Saturday, August 24, 2013

Book Review: Why Diets Don't Work

Why Diets Don't Work: Food Is Not the Problem by Joyce Tilney

My rating: 1 of 5 stars

Losing weight is all about balance.  There’s a balance of eating right, exercise, and the spiritual aspect of it.  That said, I was excited to be able to review the book “Why Diets Don’t Work Food is Not the Problem”.  My excitement, however, was short lived.  This is nothing but a book on the spiritual aspect of losing weight.  I don’t believe you can only focus on one aspect of something and expect results.  Exercise is not mentioned until page 83 (out of 84 pages of text, not including appendices.)  Even then what is said about exercise is the author “heard the words”  (I’m assuming from God but it doesn’t say) to “walk on purpose for His purpose”  (whatever that means!) and she followed.

On page 62 she admits she has never studied nutrition.  Let me remind you the title of the book is “Diets Don’t Work:  Food is Not the Problem”.  If she never studied nutrition, I question anything she states in this book because if I am looking for information on weight loss I believe it needs to include nutritional information.  One piece of advice she has is to say aloud, “No, devil, I’m not hungry.”  (page 37)

On page 17, she asks how did we “get saved?”.  The answer she gave was based solely on Romans 10:10 but her emphasis is on us.  “The words we spoke out of our moth had the power to deliver us from the kingdom of darkness to the kingdom of light” [sic]  While that is what Romans 10:10 says, I believe this is prooftexting because the author’s statement leads me to believe OUR words are responsible for our salvation.  If that is the case, why did Jesus even die for us?  Ephesians 2:8 tells us it is by faith we have been saved and not by works, that it is the work of God and no human can boast.  It appears she put the emphasis on us speaking rather than on God doing the actual work of giving us salvation.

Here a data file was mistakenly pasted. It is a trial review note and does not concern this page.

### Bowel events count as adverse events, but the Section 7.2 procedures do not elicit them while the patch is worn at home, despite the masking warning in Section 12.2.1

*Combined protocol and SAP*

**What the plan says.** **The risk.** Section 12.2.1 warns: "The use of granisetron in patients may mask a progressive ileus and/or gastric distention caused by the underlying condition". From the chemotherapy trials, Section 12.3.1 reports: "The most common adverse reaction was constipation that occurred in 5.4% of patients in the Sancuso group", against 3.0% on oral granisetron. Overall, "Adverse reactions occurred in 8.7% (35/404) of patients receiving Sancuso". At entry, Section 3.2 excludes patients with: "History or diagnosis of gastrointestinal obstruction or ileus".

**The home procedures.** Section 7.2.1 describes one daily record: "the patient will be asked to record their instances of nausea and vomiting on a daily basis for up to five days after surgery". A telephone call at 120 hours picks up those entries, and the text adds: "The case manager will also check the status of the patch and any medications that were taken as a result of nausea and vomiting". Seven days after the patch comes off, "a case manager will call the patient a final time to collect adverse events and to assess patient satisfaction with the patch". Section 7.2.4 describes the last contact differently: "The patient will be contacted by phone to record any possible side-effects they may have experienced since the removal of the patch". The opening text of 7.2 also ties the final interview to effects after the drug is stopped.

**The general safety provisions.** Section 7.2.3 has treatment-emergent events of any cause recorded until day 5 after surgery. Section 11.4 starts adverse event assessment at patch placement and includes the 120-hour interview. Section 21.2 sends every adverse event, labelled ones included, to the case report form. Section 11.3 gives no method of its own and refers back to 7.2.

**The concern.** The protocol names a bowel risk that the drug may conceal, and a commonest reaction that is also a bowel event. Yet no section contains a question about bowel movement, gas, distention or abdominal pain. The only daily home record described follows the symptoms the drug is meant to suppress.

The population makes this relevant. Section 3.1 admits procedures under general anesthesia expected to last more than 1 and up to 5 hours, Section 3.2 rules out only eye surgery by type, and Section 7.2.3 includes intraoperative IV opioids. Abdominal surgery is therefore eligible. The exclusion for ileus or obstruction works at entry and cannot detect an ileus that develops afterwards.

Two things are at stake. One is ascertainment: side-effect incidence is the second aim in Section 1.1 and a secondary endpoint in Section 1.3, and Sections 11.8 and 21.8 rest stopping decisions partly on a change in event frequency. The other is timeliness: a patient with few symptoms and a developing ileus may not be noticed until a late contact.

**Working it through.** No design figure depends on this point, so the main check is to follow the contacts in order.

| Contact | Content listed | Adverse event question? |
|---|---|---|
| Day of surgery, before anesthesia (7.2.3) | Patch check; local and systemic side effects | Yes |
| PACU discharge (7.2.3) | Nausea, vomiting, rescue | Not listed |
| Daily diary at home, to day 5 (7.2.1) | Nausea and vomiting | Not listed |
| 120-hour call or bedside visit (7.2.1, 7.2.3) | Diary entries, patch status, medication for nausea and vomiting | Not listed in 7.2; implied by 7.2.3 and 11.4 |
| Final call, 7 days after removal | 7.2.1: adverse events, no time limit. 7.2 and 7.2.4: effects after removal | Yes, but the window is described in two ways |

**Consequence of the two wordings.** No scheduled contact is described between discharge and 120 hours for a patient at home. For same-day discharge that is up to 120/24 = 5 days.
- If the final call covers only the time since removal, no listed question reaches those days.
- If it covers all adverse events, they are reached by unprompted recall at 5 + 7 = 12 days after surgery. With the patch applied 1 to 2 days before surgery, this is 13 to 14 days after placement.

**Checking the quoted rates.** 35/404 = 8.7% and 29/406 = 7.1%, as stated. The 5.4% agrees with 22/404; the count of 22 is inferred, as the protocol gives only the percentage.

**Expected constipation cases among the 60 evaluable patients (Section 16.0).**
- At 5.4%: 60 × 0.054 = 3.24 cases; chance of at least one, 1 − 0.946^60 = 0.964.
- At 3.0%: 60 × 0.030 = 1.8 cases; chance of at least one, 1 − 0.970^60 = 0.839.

This book could also use some editing.  The author never uses the Oxford comma and because of her excessive use of three items in a row that made me pause nearly every time wondering if the last two were combined or if she meant three different ideas.  The phrase “lightbulb moment” was used more than it should have been in a book this size.  A final note, if you are not familiar with Pentecostal terminology you may not find this book easy to read as she often uses phrases that are more unique to those churches, nor do I need to hear rhyming phrases.  (An example is on page 10 “A lack of perception leads to deception.”)  This book may make a good sermon with cute phrases, but as something to read, it fell short.

FTC disclaimer:  I received a free copy of this book in exchange for an honest review.  All opinions are my own.

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